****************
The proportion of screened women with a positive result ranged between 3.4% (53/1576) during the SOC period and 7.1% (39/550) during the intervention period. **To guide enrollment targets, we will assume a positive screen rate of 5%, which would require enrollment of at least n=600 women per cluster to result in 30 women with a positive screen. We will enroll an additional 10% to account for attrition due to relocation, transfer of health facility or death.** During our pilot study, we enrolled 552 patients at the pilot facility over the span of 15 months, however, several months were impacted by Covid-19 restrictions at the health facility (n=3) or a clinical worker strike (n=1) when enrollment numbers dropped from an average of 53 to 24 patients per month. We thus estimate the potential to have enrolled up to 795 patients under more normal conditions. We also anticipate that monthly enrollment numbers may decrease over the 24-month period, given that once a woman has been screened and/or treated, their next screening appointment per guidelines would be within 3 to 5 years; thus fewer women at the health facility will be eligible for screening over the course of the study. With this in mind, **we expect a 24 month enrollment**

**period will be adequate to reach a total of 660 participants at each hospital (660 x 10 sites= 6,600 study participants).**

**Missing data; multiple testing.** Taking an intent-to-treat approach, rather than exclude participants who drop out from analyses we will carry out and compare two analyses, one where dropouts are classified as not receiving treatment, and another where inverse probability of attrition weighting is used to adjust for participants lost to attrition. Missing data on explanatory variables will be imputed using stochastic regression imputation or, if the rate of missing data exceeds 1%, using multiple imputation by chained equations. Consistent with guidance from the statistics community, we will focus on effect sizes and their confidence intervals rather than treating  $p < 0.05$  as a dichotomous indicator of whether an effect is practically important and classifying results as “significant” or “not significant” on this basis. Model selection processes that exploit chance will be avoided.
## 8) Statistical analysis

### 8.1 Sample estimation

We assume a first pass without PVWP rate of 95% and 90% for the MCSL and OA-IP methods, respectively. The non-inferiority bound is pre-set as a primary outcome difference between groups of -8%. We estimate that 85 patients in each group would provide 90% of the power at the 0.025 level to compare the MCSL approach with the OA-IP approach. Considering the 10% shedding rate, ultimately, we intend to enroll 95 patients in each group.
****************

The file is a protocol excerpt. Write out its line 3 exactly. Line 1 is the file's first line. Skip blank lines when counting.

**Missing data; multiple testing.** Taking an intent-to-treat approach, rather than exclude participants who drop out from analyses we will carry out and compare two analyses, one where dropouts are classified as not receiving treatment, and another where inverse probability of attrition weighting is used to adjust for participants lost to attrition. Missing data on explanatory variables will be imputed using stochastic regression imputation or, if the rate of missing data exceeds 1%, using multiple imputation by chained equations. Consistent with guidance from the statistics community, we will focus on effect sizes and their confidence intervals rather than treating  $p < 0.05$  as a dichotomous indicator of whether an effect is practically important and classifying results as “significant” or “not significant” on this basis. Model selection processes that exploit chance will be avoided.